Bing and decide? How drab. Instead, you can now use the number-two search engine to embarrass your friends.
Linked Pages, as they’re described, are all about helping people put their best face forward in search results, but a supplemental feature that gives (too much?) power to one’s Facebook friends could have the opposite effect. Once a person has enabled the Linked Pages feature they can go on to link any search listing to their Facebook friends.
A Bing Linked Pages search for “idiot,” for instance, will return the usual results but with “Link to me” or “Link to other friends” options. Then, with a simple click of the “Link to other friends” button, you could make possible the realization of the expression: If you look up [insert insulting word here] in the dictionary, you’ll find a picture of [insert name of friend you want to punk].
And yes, I played prankster myself to test out the feature; you can see the rather successful fruits of my labor below (though I did “unlink” my buddy shortly after testing). For all of ten minutes, a search for my friend Ben on my Bing yielded the following result:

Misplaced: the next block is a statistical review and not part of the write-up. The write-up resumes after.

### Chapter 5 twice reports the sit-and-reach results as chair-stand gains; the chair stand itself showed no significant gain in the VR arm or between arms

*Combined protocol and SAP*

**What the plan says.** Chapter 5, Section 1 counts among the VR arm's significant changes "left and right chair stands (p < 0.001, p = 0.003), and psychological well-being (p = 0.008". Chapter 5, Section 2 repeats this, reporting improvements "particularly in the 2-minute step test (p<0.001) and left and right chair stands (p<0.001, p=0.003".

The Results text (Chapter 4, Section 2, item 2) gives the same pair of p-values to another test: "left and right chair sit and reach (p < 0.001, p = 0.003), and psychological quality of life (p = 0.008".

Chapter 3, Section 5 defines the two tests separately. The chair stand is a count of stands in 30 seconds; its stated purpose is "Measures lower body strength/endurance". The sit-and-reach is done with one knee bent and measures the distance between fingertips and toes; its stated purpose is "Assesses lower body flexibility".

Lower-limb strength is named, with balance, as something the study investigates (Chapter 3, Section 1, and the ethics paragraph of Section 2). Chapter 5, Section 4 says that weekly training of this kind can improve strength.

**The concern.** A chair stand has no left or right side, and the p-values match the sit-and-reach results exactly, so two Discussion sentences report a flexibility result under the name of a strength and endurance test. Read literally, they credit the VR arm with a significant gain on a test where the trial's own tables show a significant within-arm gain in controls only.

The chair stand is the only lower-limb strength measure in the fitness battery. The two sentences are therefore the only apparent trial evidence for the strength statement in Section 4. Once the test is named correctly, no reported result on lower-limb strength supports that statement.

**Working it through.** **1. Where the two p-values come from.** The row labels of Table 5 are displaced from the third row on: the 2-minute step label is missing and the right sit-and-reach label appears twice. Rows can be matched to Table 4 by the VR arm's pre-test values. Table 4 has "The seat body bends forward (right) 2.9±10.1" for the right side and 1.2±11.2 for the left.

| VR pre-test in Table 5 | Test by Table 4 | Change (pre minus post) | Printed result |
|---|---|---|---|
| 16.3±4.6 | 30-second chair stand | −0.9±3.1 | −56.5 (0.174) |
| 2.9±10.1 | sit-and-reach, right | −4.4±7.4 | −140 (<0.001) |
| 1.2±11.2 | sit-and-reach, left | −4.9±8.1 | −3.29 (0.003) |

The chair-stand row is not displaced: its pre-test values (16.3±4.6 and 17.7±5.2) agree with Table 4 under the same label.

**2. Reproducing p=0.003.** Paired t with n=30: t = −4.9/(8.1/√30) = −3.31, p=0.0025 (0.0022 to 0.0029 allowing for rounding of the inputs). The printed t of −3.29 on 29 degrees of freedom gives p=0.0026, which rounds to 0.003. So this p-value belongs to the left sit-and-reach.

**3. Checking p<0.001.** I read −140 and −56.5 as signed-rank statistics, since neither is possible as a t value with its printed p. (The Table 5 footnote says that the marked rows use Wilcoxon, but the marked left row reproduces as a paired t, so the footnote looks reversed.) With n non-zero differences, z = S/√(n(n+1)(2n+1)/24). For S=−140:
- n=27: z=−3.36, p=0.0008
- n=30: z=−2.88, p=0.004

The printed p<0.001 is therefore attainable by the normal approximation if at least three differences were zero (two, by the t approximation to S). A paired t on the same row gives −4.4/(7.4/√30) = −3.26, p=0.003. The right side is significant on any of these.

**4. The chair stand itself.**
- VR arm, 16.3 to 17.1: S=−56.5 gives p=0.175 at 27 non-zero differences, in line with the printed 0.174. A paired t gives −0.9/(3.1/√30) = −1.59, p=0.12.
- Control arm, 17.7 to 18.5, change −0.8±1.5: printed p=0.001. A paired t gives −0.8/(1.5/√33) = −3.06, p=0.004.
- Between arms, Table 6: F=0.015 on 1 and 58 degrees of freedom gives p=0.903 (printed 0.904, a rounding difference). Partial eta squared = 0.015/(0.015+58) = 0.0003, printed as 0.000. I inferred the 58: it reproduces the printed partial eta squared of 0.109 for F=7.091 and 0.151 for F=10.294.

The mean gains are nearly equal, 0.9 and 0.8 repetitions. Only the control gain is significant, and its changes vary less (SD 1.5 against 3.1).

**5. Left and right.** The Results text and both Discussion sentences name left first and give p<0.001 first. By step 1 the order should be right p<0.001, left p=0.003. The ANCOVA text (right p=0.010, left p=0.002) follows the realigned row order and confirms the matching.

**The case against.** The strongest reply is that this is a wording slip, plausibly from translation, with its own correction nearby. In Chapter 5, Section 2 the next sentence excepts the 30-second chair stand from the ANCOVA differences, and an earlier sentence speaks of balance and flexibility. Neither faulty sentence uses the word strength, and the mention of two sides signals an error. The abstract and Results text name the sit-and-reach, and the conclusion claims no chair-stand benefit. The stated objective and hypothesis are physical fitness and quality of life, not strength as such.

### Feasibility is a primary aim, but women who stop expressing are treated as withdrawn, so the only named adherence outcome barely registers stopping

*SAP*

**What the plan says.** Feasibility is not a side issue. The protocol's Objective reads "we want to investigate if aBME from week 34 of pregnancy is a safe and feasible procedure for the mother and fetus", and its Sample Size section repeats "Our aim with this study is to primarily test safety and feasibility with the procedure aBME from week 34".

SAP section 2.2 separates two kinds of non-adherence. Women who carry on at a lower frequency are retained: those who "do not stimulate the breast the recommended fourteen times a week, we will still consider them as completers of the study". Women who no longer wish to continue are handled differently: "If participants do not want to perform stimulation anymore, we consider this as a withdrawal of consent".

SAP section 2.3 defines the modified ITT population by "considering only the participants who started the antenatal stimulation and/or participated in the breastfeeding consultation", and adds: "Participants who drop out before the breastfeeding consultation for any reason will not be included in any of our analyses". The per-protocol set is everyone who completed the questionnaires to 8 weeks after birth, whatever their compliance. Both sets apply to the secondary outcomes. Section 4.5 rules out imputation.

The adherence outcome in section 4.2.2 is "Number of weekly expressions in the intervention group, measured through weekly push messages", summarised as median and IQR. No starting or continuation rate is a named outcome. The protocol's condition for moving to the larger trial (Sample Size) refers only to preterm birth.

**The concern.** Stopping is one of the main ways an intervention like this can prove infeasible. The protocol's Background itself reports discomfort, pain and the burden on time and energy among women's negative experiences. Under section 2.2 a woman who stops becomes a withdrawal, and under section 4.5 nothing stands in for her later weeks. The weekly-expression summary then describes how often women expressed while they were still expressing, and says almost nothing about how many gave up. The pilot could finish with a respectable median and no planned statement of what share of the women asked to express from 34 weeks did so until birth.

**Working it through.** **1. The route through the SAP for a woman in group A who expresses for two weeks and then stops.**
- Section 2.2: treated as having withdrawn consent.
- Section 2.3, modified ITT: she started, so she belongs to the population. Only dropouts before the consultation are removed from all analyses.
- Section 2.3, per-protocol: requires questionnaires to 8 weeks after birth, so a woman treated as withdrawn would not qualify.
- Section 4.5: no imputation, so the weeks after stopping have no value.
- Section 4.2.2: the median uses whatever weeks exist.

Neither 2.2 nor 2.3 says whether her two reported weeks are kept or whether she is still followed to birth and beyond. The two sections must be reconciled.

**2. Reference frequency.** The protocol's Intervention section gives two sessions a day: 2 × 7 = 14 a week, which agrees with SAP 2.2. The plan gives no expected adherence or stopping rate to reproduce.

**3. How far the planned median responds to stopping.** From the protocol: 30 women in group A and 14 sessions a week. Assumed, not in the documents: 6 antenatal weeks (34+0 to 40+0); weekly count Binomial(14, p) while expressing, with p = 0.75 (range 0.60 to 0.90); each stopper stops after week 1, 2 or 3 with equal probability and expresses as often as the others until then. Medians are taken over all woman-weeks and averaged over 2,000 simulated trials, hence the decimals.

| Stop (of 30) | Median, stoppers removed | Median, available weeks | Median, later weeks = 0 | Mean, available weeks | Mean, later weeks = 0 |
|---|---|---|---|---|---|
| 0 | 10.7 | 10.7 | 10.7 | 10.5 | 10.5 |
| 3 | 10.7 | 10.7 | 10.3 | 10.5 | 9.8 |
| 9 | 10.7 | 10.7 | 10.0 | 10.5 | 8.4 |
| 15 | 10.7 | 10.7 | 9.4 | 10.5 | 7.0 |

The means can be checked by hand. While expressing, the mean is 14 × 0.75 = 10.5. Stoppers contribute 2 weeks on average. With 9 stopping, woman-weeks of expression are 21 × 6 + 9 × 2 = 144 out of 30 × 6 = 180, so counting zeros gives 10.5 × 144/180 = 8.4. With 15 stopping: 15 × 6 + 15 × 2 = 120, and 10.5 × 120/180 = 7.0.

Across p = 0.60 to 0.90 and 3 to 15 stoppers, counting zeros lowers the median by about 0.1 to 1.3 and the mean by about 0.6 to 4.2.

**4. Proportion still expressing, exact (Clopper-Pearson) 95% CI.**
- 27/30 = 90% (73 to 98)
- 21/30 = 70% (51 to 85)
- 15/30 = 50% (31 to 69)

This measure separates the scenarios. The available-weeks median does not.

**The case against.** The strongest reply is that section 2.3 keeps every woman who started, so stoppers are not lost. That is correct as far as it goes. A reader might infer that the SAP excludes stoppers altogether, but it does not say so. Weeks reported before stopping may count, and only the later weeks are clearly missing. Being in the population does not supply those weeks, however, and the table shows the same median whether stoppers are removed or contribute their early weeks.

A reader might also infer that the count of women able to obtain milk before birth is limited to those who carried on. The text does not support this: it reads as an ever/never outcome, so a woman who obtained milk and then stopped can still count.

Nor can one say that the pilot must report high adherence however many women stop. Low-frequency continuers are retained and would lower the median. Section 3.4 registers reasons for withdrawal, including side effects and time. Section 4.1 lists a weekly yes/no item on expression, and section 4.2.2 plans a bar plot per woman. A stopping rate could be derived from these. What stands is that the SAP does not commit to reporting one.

Of course, the feature was intended for good and is meant to be a way to help people show off the best online attributes of their friends (as explained in this video). Plus, users can always delete the links they don’t like after the fact. Still, the “Link to other friends” feature feels half-baked. It’s so easy to mess with that it almost begs the pernicious youngsters and pranksters among us to partake in a bit of afternoon tomfoolery.
Let’s hope your friends are all well-intentioned — or use Google.
Photo credit: mloberg
VB's research team is studying web-personalization... Chime in here, and we’ll share the results.